Like other forms of vacations, the price of a cruise can vary significantly, depending on a number of factors. One of the most important factors in determining the cruise cost is location: the port(s) from which the cruise embarks and disembarks, and the ports in between. Supplies and fuel can vary in cost throughout the world, and such costs are passed along to the traveler, one way or the other. Cruise lines spend an enormous amount on fuel every year, and even a small price variation can make a big difference to their bottom line. Food costs can have similar variations, but with the added complication that a cruise line must ensure that food is of a certain quality, so as to taste good and not make passengers ill. As such, food cannot be purchased anywhere, but only at certain locations, and from certain vendors, approved by the cruise line. Generally, cruises that depart from the US and/or the Caribbean tend to be the least expensive in this regard. Cruises in Europe are more expensive, with northern Europe being more costly than the Mediterranean. Asian and specialty cruises can be even more expensive, however South American cruises are often a bit cheaper.
Another issue with location related to docking and port fees. The cruise line absorbs (and likely passes on through the cruise fare) the docking fees charged by various ports. However the port fees are charged on a per passenger basis, and as such the passengers will pay them directly, as an additional ‘tax’ on top of the cruise fare. Sometimes these fees are minimal (such as in the Caribbean) but they can also be very expensive (such as passing through the Panama Canal).
Of course the biggest factor in determining a cruise fare is demand. If a cruise itinerary is popular, then the cruise lines can (and will) charge more. Even a low cost cruise can suddenly shoot up in cost if the cruise line feels that passengers are willing to pay those prices. For the last couple of years, Alaska has been an extremely popular cruising itinerary, as people are turned away from international travel by terrorism threats and rapidly increasing airfares. As such, Alaskan cruises have become more expensive. On the opposite end of the scale, cruises to Mexico have become less popular, and therefore much cheaper, as hurricanes and drug wars in that country make news headlines.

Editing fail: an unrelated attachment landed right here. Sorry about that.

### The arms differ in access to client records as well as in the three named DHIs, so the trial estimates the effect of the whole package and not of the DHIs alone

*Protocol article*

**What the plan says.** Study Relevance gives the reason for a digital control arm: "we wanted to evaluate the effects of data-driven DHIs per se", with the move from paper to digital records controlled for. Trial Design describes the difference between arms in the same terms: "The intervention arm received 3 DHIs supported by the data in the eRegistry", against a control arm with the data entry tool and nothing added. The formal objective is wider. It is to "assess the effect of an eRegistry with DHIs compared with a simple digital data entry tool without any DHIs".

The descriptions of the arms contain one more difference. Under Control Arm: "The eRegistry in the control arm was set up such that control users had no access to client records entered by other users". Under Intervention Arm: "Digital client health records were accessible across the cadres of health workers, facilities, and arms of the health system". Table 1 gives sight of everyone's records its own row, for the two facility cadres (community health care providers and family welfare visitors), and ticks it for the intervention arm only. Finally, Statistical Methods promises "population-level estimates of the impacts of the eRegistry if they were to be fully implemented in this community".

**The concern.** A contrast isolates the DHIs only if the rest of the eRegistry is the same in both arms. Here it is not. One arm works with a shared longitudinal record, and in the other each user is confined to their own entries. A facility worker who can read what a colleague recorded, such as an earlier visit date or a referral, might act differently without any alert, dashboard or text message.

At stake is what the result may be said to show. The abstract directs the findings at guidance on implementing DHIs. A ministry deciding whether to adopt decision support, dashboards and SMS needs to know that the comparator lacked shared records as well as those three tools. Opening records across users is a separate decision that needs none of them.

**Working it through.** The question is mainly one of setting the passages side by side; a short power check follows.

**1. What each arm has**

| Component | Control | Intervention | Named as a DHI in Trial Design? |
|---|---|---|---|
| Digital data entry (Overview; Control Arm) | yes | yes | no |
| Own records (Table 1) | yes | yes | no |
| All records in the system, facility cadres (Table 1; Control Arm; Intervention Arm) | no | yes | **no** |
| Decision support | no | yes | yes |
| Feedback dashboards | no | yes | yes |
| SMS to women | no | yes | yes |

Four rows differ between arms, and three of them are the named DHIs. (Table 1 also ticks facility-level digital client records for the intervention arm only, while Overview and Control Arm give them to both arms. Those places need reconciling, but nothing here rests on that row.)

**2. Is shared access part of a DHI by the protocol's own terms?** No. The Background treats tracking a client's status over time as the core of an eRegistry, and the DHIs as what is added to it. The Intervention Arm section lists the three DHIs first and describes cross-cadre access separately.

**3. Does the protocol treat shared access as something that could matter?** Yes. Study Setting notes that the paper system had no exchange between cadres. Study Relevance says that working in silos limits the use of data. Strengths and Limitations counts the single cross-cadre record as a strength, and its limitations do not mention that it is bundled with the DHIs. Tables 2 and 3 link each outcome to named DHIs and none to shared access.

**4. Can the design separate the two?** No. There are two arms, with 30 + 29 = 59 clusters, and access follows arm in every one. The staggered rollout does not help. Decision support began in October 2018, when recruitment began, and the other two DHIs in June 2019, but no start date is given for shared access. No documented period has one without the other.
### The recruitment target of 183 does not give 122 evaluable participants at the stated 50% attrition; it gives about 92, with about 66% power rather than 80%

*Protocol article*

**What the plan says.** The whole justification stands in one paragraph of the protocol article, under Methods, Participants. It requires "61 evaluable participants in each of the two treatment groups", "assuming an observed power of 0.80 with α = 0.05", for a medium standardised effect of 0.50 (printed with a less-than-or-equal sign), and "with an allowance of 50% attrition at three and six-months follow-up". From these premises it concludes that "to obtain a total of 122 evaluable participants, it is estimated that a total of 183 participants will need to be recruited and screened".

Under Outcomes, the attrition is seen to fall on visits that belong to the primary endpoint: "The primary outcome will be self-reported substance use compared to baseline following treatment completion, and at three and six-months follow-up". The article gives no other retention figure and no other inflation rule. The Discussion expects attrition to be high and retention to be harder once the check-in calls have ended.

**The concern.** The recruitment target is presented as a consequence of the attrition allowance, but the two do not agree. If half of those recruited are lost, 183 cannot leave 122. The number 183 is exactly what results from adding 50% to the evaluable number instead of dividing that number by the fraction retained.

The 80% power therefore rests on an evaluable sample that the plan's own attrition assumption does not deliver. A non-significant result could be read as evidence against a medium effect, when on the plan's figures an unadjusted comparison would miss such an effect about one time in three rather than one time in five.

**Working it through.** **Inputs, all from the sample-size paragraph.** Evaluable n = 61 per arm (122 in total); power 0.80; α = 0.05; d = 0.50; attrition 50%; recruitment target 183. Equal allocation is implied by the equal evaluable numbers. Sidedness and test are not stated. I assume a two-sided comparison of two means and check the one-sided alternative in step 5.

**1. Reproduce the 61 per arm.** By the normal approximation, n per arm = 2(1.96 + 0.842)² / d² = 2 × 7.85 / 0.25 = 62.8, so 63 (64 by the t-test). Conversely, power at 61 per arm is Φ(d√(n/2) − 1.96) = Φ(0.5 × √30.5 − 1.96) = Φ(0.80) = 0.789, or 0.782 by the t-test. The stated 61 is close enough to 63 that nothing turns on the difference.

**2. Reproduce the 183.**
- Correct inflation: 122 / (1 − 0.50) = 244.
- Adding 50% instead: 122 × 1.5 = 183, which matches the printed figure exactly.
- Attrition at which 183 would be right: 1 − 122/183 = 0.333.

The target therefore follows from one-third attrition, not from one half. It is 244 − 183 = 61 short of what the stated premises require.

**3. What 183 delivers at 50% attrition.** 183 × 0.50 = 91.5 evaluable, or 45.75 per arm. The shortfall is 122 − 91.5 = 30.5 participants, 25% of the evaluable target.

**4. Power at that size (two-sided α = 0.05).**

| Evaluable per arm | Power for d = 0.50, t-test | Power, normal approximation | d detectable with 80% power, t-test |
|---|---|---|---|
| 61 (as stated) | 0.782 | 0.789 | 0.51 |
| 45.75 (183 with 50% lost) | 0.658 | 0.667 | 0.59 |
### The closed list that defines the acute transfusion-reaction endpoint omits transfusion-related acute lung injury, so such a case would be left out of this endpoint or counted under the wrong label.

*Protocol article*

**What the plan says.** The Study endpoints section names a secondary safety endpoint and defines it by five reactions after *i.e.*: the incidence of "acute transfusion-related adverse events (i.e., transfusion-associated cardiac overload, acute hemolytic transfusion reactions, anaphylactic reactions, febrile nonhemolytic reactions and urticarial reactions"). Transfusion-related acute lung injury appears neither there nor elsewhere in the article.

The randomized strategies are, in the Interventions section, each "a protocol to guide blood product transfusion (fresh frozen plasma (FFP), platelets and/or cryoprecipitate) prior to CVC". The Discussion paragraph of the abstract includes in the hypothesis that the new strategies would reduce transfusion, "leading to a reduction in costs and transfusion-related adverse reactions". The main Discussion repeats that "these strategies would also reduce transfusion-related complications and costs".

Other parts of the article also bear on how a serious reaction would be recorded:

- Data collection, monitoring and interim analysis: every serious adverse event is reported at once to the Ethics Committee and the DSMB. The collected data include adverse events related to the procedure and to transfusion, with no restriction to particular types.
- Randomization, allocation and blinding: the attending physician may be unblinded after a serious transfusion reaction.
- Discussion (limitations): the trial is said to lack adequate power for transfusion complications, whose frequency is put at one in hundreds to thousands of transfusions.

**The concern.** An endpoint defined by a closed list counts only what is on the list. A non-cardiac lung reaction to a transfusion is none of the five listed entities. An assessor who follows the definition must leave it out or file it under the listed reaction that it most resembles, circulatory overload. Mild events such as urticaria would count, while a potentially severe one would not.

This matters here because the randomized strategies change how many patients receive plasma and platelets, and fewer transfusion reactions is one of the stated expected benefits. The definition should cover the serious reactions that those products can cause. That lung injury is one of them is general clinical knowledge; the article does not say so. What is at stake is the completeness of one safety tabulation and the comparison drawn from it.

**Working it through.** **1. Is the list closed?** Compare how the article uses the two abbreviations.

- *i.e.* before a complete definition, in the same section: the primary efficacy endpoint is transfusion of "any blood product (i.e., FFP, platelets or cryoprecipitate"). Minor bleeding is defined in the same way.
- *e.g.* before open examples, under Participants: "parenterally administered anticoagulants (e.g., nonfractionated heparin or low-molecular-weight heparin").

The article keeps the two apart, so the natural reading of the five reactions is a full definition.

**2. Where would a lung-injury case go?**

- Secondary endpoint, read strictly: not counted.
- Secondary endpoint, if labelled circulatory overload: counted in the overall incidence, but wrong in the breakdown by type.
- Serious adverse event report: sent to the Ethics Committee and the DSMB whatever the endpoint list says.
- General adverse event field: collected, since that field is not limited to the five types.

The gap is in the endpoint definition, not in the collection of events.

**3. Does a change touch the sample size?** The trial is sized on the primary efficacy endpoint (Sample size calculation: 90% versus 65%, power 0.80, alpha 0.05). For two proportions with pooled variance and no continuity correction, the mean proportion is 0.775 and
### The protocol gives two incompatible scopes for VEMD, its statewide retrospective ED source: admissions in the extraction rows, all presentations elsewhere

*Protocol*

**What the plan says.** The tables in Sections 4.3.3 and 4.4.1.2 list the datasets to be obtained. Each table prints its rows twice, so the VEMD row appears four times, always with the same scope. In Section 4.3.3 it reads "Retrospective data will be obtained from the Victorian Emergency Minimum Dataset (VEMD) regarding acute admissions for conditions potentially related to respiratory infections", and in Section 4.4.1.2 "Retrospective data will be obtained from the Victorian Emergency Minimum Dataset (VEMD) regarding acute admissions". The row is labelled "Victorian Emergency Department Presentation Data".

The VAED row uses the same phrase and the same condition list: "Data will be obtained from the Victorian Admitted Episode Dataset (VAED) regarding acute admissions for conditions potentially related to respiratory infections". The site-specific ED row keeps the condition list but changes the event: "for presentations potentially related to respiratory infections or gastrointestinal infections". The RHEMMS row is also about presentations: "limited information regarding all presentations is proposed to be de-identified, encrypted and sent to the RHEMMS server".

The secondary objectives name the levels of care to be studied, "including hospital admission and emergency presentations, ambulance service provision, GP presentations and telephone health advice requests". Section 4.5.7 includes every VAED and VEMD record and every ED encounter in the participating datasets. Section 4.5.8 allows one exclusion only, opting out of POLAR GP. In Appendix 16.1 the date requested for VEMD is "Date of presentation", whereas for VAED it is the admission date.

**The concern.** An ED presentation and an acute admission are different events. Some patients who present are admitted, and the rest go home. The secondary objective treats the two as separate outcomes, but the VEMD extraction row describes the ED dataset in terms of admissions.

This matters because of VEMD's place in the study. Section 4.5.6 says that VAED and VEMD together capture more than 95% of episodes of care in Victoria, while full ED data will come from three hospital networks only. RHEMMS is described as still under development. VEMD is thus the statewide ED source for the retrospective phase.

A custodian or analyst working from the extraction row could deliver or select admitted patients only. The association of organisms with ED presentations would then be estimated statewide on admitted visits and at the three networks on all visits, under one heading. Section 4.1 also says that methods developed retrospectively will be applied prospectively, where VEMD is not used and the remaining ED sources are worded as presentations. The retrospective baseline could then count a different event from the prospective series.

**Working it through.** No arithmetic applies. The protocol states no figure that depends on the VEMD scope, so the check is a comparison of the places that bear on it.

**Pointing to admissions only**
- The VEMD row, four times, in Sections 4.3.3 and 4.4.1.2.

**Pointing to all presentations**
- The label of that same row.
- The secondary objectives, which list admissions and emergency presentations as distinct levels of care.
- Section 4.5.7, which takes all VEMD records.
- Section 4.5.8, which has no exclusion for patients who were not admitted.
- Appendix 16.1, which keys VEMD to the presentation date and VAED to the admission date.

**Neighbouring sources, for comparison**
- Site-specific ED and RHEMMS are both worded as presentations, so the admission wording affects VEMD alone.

Travel dates are another important ingredient in the pricing mix. School vacations tend to be the most expensive time to cruise, as the demand for vacation options soars. Summer cruises, spring break cruises and winter holiday cruises all come with a premium. If you are able to cruise in ‘off season’, such as in January/February, late April/May, or September/October, then you will see much lower prices than the other times of year.
Taxes are also added to cruise fares, although usually they are not a significant amount when compared to the overall fare.
So your total cruise cost to board the ship will be the cruise fare itself, plus taxes and port fees. Make sure all three components are included when you are comparing the cost of cruises.
As mentioned in last week’s post, another thing to consider is transportation costs. You will have to make travel arrangements to get to the departure port, and then back home again from the arrival port. I have seen many great fares in Europe, Australia and South America, but when the cost of airfare is factored in, the price of the trip quickly escalates beyond what I am willing to pay. Keep in mind your transportation options and costs when comparing cruises.
Once onboard the ship, there are more costs to consider. In the next couple of weeks I’ll discuss onboard costs, and how to get onboard credit to help alleviate them.